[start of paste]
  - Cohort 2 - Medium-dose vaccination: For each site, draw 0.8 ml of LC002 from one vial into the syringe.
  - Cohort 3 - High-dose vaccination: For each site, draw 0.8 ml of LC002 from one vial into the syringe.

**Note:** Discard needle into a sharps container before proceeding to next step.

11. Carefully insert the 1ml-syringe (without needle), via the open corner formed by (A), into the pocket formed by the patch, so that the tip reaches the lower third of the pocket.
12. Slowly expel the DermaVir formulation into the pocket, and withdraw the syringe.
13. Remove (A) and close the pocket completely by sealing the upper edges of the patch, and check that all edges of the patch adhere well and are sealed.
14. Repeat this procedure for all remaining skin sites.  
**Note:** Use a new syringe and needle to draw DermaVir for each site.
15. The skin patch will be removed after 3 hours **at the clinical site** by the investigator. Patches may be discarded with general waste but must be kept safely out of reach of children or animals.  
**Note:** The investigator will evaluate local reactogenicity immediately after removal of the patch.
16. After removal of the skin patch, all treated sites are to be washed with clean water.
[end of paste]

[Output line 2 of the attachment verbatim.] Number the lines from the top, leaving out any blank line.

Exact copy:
  - Cohort 3 - High-dose vaccination: For each site, draw 0.8 ml of LC002 from one vial into the syringe.